Youth climate strike draws crowd in Trump’s backyard

Organizers from Zero Hour, Fridays for Future DC, Youth Climate Strike DC and other environmental groups rally at the Ellipse on Friday. (Nathan Ouellette/CQ Roll Call)

One week before the Global Climate Strike descends on Washington, several groups including Fridays for Future DC, Youth Climate Strike DC and Zero Hour gathered for a strike of their own. 

Beto O’Rourke campaign reported Texas state lawmaker’s AR-15 tweet to FBI
Democratic 2020 presidential candidate says tweet was a death threat

Democratic presidential candidate and former Texas Rep. Beto O’Rourke speaks during Thursday’s debate in which he drew applause for saying “Hell yes, we are going to take your AR-15, your AK-47” in response to a question about gun violence. (Win McNamee/Getty Images)

Former Texas Rep. Beto O'Rourke’s presidential campaign has reported a Texas state lawmaker’s tweet about him to the FBI as a death threat.

“Someone on the campaign ... contacted the FBI, contacted Twitter. Any time you have somebody threaten to use violence against somebody in this country to resolve a political issue, or really for any reason, that’s a matter for law enforcement,” O’Rourke said in an interview on CNN on Friday.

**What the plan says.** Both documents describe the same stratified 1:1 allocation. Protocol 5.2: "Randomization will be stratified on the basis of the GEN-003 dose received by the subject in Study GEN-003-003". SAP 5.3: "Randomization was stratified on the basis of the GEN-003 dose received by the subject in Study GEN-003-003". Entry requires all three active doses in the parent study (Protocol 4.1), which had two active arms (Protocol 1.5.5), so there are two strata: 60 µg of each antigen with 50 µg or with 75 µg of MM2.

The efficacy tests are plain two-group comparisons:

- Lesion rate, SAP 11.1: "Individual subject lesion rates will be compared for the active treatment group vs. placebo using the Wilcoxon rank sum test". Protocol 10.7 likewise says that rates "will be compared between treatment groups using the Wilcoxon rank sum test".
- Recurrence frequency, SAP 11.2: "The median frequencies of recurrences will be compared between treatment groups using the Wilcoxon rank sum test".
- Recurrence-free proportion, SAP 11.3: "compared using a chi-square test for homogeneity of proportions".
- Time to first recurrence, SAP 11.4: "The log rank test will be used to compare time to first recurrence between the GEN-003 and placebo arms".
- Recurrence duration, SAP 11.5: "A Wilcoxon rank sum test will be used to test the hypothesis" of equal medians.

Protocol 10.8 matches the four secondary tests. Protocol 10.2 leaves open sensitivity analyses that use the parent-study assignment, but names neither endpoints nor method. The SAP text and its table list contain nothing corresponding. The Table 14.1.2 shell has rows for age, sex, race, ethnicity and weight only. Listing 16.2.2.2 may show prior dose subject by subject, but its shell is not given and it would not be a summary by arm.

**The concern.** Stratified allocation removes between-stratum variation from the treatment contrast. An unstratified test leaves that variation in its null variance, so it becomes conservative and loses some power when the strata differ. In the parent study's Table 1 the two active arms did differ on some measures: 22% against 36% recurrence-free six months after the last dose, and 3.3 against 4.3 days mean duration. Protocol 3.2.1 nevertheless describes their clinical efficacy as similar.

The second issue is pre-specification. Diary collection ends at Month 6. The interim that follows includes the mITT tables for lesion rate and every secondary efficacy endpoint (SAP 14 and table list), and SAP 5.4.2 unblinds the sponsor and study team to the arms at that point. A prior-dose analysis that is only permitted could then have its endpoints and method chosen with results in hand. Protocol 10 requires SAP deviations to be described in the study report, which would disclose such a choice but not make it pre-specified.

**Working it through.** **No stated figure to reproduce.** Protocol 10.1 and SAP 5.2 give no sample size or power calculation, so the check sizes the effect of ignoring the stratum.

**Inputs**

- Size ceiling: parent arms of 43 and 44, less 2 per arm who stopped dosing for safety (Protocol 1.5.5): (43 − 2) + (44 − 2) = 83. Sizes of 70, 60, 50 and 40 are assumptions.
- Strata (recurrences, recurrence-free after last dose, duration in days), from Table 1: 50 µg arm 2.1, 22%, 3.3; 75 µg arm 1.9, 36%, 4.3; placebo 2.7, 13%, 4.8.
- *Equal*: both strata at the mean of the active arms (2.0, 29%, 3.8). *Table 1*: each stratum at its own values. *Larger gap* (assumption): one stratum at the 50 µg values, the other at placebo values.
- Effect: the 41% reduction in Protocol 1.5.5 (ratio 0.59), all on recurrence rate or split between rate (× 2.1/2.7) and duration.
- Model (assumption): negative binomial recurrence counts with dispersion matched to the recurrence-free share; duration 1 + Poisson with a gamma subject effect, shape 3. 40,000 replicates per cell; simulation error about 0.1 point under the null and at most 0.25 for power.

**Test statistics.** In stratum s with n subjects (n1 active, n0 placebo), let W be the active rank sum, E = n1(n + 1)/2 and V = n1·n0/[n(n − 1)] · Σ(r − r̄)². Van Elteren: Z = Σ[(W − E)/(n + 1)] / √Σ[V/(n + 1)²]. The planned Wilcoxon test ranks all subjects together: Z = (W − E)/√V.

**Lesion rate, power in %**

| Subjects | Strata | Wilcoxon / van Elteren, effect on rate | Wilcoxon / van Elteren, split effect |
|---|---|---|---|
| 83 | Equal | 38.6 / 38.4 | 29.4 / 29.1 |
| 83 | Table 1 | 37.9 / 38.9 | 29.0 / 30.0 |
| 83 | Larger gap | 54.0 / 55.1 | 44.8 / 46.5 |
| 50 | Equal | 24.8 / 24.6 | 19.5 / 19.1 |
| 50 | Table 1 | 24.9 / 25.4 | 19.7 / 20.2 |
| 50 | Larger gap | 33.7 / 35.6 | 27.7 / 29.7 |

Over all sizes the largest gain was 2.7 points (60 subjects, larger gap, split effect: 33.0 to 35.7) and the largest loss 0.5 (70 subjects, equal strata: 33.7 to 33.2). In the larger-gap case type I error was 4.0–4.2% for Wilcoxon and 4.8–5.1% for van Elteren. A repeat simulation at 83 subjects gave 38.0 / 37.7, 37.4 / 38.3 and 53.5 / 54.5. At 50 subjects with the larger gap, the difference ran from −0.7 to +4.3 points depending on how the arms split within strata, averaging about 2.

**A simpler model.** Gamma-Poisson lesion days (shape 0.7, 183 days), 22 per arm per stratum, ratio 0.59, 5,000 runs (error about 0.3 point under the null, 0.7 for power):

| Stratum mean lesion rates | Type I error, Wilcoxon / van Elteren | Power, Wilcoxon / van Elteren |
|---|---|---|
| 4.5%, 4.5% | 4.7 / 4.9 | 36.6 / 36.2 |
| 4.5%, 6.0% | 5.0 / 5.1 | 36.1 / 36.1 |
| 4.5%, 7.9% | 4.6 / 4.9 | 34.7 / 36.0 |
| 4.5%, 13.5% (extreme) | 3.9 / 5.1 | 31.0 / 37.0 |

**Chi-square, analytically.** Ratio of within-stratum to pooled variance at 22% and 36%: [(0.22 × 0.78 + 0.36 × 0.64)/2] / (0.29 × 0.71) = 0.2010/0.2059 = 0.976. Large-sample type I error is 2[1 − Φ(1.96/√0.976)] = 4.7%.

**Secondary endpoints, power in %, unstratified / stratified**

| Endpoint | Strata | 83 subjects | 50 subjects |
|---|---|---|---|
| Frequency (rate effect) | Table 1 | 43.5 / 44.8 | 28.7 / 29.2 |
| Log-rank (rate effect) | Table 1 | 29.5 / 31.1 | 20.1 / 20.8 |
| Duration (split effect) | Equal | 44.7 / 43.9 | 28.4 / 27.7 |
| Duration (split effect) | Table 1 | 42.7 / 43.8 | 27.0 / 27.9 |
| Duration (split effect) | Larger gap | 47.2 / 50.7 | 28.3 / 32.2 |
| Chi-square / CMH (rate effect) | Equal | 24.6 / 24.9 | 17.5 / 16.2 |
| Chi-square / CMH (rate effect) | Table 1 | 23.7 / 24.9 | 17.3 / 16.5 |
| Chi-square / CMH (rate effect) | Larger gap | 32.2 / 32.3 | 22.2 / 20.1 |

One rocky Donald Trump week tends to breed another... and another
Analyst: ‘If the election were held tomorrow, President Trump would lose — badly’

President Donald Trump speaks to the media prior to departing on Marine One from the South Lawn of the White House on Thursday. (Saul Loeb/AFP/Getty Images)

After another rocky week for Donald Trump, former officials and experts see a president likely to become even more bold and unpredictable as his path to reelection appears to grow more difficult.

From a tumbling approval rating and worries among voters about his economic stewardship to his firing of another national security adviser to remarks at a 9/11 commemoration ceremony at the Pentagon that raised eyebrows to a special election in a Republican stronghold that was closer than expected, the president’s brash style was on full display.

McCarthy ‘not concerned about any retirement’ except Hurd’s
Minority leader predicts Trump will carry more districts held by Democrats than he did in 2016

House Minority Leader Kevin McCarthy, R-Calif., speaks to the media at the U.S. House Republican Member Retreat in Baltimore on Friday. (Photo by Caroline Brehman/CQ Roll Call)

BALTIMORE — House Minority Leader Kevin McCarthy said the only Republican seat that will be open in 2020 due to a member of his conference retiring that he’s worried about losing is Rep. Will Hurd’s in Texas’ 23rd District. 

“That’s a tough seat. Will Hurd is an exceptional person,” the California Republican told reporters Friday morning as House Republicans kicked off the second day of their conference retreat here. 

Census falling further behind in hiring outreach staff
Partnership specialists are critical to reach hard-to-count populations